LONDON (Reuters Breakingviews) - Sunday’s election will turn Germany into Jamaica. A coalition resembling the colours of the Caribbean country’s flag – black for Chancellor Angela Merkel’s conservatives, yellow for the pro-business Free Democratic Party (FDP), plus the Greens – is the only viable option for a majority in the German parliament. Europe’s largest economy is facing a period of weak and unstable government.
Though Merkel will return for a fourth term, her Christian Democratic Union and its current coalition partner, the Social Democrats (SPD), suffered their worst electoral result in postwar history. The far-right Alternative for Germany (AfD) more than doubled its share of the vote compared with 2013 and is now the country’s third-largest party. The SPD will lick its wounds in opposition. So Merkel will need to team up with smaller parties.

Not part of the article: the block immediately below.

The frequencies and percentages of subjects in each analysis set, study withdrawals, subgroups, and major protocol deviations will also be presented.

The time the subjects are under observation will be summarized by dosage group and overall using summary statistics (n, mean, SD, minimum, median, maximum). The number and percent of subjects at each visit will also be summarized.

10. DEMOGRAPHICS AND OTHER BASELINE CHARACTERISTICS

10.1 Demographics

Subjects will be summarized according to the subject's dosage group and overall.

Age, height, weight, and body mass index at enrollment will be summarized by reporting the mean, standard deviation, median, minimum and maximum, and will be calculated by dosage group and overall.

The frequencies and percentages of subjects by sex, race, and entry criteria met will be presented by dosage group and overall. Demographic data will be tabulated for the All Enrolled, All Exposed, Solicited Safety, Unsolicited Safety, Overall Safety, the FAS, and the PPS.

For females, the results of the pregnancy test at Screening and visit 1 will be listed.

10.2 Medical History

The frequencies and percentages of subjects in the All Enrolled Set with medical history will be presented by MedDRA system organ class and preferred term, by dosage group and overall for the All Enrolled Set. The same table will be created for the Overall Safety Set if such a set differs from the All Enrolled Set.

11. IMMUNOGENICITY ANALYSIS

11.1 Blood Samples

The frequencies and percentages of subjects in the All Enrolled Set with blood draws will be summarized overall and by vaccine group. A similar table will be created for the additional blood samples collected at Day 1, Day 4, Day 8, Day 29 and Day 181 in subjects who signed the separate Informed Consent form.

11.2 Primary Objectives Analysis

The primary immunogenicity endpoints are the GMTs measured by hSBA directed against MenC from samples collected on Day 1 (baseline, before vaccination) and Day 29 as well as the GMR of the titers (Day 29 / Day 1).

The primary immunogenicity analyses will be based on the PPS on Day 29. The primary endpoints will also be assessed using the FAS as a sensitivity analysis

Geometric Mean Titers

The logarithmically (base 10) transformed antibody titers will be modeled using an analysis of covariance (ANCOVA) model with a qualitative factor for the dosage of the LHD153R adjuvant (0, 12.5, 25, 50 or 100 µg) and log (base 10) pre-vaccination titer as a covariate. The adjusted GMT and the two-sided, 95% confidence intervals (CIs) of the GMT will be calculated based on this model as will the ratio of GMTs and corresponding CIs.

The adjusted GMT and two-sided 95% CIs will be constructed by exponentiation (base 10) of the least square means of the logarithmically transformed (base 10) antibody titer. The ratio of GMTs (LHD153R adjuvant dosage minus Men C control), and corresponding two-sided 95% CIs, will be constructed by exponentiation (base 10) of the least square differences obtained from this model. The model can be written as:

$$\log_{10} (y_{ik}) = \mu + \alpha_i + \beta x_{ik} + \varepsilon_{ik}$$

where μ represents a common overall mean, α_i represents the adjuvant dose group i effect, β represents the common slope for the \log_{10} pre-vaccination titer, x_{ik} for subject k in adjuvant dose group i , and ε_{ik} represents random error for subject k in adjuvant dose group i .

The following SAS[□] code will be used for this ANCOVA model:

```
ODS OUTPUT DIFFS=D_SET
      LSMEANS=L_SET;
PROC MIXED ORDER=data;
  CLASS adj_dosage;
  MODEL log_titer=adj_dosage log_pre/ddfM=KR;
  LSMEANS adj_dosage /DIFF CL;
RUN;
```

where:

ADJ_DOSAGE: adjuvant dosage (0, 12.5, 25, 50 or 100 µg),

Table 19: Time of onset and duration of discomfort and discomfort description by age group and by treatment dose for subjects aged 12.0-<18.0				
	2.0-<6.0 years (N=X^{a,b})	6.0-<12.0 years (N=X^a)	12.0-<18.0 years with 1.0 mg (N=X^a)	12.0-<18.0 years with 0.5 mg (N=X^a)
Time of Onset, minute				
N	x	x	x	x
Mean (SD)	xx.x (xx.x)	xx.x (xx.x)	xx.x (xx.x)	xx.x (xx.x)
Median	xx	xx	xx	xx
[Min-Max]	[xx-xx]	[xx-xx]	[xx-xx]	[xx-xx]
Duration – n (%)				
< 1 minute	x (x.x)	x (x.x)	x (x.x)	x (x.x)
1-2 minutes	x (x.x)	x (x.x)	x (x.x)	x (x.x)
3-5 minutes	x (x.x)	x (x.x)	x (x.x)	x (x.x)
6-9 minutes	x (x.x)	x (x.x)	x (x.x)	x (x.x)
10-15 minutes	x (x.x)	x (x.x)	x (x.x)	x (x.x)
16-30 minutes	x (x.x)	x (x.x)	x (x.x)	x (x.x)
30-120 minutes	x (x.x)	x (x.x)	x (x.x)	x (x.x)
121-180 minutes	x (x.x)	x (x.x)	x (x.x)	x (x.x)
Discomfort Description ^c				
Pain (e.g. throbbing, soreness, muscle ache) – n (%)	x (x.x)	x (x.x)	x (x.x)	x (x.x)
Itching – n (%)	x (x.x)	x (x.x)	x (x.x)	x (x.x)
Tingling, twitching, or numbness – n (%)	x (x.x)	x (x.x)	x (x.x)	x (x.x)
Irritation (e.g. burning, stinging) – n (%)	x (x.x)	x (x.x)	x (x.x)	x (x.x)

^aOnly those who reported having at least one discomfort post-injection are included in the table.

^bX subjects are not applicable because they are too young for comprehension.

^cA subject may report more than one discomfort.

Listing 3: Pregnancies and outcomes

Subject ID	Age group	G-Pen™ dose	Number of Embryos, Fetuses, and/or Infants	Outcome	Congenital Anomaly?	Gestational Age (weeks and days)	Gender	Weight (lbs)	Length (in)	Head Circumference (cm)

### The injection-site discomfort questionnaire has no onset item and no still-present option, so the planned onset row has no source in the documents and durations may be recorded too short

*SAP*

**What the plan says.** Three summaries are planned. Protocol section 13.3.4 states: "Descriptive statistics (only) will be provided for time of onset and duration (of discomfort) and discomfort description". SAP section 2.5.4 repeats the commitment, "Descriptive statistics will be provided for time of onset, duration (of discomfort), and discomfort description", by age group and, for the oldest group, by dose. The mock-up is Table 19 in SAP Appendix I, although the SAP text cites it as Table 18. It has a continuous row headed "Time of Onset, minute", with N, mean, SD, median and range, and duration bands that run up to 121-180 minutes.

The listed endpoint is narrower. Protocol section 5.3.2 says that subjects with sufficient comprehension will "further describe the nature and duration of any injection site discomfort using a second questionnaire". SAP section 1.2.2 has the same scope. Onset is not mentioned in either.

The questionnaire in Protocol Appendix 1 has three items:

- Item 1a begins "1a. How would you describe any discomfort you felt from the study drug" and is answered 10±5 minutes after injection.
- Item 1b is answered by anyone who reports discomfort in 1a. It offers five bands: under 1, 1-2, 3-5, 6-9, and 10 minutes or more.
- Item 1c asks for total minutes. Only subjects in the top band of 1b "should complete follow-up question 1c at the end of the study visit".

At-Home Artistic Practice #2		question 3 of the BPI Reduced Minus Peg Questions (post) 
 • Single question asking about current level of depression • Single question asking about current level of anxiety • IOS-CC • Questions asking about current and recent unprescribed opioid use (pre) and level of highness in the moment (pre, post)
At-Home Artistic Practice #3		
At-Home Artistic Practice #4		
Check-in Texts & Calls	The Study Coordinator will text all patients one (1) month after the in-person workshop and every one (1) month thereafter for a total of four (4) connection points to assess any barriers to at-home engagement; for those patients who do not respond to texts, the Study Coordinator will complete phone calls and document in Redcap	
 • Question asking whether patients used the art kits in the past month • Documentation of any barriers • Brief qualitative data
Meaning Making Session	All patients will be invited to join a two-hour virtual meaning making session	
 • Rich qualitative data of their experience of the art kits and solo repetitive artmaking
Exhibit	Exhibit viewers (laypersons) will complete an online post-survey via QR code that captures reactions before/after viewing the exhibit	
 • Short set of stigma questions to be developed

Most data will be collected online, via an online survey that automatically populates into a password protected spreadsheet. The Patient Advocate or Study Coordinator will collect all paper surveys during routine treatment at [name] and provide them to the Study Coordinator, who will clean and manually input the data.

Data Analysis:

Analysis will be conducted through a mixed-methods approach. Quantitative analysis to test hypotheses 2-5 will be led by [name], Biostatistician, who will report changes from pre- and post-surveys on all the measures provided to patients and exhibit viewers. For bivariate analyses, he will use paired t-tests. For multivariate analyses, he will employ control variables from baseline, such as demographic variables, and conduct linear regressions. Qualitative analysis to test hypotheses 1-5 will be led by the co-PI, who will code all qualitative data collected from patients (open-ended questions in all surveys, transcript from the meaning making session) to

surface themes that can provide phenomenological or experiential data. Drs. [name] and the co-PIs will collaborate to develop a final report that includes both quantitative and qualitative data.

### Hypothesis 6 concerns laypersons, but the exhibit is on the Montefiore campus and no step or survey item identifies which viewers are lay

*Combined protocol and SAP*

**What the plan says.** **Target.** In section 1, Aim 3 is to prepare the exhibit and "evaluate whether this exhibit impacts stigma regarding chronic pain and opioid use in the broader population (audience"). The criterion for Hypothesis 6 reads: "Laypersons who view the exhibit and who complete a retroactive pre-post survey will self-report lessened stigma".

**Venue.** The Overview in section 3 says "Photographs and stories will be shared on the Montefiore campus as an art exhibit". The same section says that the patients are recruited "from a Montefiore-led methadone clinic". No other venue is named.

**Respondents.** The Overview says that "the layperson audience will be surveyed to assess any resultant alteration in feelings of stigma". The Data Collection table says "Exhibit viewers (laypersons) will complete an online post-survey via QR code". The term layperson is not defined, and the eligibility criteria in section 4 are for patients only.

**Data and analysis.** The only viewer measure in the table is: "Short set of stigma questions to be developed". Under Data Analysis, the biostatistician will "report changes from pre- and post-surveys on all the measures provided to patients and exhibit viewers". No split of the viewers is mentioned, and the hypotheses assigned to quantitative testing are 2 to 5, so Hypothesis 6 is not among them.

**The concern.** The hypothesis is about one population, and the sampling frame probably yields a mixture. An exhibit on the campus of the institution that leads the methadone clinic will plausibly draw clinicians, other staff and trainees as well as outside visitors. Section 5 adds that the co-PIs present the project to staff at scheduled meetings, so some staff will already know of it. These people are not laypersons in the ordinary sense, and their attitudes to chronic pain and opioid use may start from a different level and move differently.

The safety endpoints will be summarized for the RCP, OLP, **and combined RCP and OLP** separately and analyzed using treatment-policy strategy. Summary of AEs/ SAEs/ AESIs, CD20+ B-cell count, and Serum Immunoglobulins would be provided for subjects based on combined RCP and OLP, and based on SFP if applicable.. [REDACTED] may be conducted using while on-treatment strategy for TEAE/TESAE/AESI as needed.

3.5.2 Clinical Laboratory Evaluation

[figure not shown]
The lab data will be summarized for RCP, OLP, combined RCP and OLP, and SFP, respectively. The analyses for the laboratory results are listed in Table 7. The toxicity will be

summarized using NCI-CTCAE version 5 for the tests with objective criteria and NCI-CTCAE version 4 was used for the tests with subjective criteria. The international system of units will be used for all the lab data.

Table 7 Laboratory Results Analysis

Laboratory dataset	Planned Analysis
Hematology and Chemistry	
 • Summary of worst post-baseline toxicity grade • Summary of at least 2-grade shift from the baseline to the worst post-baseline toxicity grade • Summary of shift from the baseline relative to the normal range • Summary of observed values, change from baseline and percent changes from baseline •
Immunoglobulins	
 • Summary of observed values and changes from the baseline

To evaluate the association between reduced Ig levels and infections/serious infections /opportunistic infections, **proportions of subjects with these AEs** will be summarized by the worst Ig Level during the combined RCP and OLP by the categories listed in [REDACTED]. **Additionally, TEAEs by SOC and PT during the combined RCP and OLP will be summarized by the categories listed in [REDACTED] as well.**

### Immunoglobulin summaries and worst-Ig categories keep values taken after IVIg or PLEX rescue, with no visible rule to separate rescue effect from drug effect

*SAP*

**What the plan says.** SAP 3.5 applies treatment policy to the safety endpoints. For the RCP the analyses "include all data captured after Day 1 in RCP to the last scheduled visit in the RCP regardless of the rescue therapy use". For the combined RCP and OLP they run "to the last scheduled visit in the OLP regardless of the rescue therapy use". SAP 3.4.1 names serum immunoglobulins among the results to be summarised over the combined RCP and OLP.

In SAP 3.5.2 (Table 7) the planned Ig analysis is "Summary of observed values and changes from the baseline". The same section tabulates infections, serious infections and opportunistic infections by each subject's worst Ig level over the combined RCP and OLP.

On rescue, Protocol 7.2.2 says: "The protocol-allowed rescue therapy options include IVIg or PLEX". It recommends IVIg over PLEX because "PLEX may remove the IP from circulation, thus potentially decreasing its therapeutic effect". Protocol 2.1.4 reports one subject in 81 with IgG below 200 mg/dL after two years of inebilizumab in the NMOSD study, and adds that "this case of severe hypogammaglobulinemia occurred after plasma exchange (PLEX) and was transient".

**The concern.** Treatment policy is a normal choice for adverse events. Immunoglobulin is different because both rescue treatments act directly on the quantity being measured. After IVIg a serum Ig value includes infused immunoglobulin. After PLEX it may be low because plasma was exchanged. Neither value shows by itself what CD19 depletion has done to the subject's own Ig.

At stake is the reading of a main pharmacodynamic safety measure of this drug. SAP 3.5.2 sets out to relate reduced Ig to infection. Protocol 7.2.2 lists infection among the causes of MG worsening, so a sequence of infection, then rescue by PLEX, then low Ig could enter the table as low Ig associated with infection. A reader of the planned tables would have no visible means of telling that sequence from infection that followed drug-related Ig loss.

The FDP’s return to parliament means that a group with semi-eurosceptic views is likely to be a core pillar of the next government. Party boss Christian Lindner has repeatedly called for throwing Greece out of the euro zone. He has also said that he would not join a coalition that pushes for policies going “in the direction of financial transfer on the European level, be it a euro zone budget or a banking union”.
Merkel can’t form a government with the FDP alone, and including the Greens will provide a bit of a counterbalance. Yet as the chancellor has no credible alternatives and both small parties gained votes, they will seek to maximise their influence. The colourful coalition’s life expectancy is an open question. The FDP and the Greens are at odds about issues such as reform of the euro zone, climate change and free trade.
Merkel’s Bavarian sister party, the Christian Social Union (CSU) is also likely to play up. After a crippling defeat it will be obsessed with the 2018 election in Bavaria. CSU voters are conservative and distrust the Greens. Hence the CSU has an incentive to be awkward in Berlin.
Hammering out a three-party alliance could take many months. This will delay – if not derail – reforms to the euro zone envisioned by Emmanuel Macron. The French premier is due to spell out his vision on Tuesday. He will find a German government that is much harder to sway.
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